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  23. says

    I agree with your points. I self published a picture book, and will be doing so again with a second one. It’s all been a learning curve from technology to product. I think on the third edition, I’ve achieved the best book I’m able to now. From formatting for ereaders to the print form (there were calls for it, and I’ve sold as many hard copies as ebooks, so if you have a book, you should always think about putting it in hard copy, Createspace is a relatively easy venue) http://www.amazon.com/Nanas-Gift-Agy-Wilson/dp/1475034547/ref=tmm_pap_title_0?ie=UTF8&qid=1385964284&sr=8-10 If you’d like to check it out. I find the hardest thing is the marketing. And a part of that is I didn’t have one going in because I looked at this as more of a learning experience. The more I thought about it, though, I love the book, it is a product, and other people like it as well, so I think those things should now always be a consideration. I liked your page on FB, I will also be following on Twitter. Too bad you didn’t review picture books as well. Great article (and shared that too, I’m a bit of a sharing fool…)

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  24. says

    Brilliant list! Unfortunately, I’m always guilty of #8… I might change a sentence here and there, but I rarely change, delete or add entire scenes!
    Editing? Sure. Rewriting? Please don’t make me!

    On the other hand, I’m doing well at #2 at the moment. My latest short story has been ready for last edit for a few months now, but I’ll let it ‘breathe’. It has absolutely nothing to do with the fact that I don’t want to edit it. Of course not.

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  25. says

    Traditional publishing is a business and publishers need to make money. If they don’t think a book will sell, they will pass on it – even if it’s a good story. Writers have to take off their gossamer ‘artiste’ robes and put on a black business suit when it comes time to publish. That means understanding the practical end of things — agents, marketers, and editors have kids to feed and lives to live.

    I am on the self-publish route, but you can best believe I’d be all over a traditional publishing opportunity. In the meantime, it’s been a tremendous learning experience, and quite empowering to have complete control of the success of failure of my writing.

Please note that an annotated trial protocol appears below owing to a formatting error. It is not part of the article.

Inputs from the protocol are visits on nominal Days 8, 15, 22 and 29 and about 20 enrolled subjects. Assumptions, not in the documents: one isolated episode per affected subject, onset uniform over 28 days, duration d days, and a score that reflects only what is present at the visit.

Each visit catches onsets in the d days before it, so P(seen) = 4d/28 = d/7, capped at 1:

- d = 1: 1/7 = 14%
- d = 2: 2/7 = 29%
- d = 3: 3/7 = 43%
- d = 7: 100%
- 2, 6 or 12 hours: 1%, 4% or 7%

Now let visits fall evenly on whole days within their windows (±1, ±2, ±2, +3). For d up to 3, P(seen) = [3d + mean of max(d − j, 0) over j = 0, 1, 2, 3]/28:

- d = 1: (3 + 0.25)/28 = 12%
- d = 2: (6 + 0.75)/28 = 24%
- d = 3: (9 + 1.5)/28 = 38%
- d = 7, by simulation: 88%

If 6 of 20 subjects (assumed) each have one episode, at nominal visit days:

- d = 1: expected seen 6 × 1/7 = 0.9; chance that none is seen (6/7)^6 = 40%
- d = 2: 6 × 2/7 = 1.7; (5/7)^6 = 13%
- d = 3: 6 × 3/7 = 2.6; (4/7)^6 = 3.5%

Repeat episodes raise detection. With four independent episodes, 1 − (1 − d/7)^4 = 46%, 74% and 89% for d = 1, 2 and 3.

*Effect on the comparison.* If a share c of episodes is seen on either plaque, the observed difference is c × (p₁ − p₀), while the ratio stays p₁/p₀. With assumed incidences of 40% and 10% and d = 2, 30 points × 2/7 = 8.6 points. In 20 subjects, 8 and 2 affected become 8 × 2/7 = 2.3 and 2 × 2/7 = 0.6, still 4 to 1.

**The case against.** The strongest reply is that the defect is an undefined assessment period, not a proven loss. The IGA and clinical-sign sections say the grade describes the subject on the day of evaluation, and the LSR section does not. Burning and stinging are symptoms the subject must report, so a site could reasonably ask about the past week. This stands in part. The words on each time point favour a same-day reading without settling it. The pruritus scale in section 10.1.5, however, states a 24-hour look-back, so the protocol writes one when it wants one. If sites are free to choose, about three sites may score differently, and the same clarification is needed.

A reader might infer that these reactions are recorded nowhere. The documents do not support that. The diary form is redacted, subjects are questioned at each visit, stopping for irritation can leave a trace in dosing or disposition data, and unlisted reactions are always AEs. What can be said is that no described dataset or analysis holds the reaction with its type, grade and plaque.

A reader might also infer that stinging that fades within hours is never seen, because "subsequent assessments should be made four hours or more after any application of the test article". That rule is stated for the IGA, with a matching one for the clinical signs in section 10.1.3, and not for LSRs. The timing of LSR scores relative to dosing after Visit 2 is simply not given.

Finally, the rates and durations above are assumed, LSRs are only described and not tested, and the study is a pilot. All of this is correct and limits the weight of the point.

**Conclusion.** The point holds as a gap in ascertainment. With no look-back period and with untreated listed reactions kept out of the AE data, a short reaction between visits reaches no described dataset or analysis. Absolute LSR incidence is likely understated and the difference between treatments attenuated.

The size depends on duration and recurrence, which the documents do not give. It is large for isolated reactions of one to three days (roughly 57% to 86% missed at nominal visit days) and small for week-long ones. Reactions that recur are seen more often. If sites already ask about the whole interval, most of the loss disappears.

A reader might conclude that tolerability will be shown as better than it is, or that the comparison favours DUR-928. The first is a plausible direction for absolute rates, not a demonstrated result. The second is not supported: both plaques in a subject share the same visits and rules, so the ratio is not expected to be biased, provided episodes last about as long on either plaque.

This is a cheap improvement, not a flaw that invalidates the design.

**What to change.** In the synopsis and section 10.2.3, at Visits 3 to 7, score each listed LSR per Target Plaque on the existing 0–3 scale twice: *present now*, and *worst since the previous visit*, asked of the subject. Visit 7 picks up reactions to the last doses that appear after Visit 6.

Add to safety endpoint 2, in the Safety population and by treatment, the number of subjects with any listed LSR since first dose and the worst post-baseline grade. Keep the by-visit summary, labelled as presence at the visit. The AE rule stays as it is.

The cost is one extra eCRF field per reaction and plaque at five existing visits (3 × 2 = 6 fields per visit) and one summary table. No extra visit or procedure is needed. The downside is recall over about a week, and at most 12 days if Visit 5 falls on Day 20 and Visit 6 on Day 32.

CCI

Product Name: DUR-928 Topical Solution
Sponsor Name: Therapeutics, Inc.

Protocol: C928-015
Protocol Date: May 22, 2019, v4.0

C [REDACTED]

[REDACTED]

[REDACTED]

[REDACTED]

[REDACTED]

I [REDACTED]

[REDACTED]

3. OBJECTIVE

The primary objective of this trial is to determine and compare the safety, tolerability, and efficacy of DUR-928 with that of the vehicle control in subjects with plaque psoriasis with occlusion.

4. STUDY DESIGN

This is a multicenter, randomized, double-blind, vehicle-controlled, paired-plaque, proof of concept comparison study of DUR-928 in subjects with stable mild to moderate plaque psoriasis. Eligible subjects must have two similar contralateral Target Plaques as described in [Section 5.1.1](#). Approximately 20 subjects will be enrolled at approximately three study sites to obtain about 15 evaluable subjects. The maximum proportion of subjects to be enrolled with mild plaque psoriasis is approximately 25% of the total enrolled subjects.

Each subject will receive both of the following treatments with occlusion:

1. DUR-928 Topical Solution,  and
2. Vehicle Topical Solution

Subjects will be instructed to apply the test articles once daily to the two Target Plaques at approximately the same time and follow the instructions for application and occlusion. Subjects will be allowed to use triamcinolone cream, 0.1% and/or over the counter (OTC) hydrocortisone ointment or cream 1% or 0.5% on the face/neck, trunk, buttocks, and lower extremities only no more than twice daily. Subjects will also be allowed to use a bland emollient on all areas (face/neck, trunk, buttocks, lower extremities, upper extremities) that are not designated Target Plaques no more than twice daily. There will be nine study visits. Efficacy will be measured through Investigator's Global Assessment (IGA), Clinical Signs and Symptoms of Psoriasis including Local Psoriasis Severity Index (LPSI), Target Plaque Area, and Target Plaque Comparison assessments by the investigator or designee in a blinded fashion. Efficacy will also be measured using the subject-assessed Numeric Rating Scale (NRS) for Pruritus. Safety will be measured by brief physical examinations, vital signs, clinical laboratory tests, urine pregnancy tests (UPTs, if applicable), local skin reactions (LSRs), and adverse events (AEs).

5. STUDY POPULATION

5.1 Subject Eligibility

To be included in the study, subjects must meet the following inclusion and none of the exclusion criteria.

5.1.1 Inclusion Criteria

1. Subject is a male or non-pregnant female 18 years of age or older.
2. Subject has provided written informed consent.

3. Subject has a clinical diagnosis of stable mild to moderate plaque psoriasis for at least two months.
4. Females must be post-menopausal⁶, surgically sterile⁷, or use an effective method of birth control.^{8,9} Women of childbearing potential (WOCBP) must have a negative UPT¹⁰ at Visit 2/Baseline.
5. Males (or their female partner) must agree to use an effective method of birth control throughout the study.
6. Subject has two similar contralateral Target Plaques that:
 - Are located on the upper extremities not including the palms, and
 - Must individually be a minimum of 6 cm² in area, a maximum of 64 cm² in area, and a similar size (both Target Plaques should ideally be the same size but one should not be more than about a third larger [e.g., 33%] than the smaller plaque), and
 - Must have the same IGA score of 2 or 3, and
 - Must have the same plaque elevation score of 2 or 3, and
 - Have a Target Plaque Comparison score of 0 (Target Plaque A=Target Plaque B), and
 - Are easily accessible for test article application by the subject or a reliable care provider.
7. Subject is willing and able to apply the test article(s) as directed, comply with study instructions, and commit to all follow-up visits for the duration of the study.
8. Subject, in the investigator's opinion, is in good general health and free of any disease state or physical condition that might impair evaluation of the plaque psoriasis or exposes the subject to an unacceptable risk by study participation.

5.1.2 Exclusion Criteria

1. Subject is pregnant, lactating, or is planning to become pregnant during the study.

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  26. says

    I’m a self-published author with one book out there on the market (and on Compulsion Reads, as it happens). I never understood the importance of reviews until I put a book out. Since learning this lesson I’ve read and reviewed 200+ indie/SP books. If I had one point to add to this list it would be how much of a better writer and storyteller this has made me. I’ve seen so many good books, but also seen the failings in others. It’s all made me far more aware of what works and what doesn’t when I sit down at my own keyboard. Kinda wish I could take that knowledge back in time. :-)

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  27. says

    Oh thank you for this!!
    I agree with all points as I learned the hard way about being too anxious and in a hurry to get the story out there and now in the process of fixing that manic phase. But this is a good article for the families of SP writers because for the most part those who don’t write can’t seem to understand the process, why it takes so long to “just jot down a story” and that it could be months, years or even never that you as the writer becomes known. My own family thinks I’m crazy and living in a dream world because my books(2)are not on that 100 best list.
    “Self-published work is often perceived as low quality, and self-published authors are sometimes assumed to be too lazy or not talented enough to get a contract with a traditional publisher.” Statements similar to this one have come, many times, from members of my family. They say I’m just wasting my time, time that could be spent working at a ‘real job’,(as if raising a (two generation) family is not a real job) they don’t get it.
    I’m insisting that they read this.

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  28. says

    Thank you for sharing what you’ve learned. I’ve also discovered that two rounds of beta readers helps a ton. The first round is with my trusted writers group (several published) and the second round is with readers. They are so helpful in pointing out things I missed! I also leave the book in a drawer for six months as a rule. What a huge difference when I come back to it since I’m no longer so attached and much more objective. :)

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  1. […] 2. Ten Things I’ve Learned from Evaluating Self-Published Books for a Year, from Writer Unboxed: A lot of self-published authors can be very successful, but it does take a lot of work. And, while not all authors are willing to put in that work, many self-published authors are. Excerpt: “Self-published work is often perceived as low quality, and self-published authors are sometimes assumed to be too lazy or not talented enough to get a contract with a traditional publisher. Not true. Sooooooo not true.” […]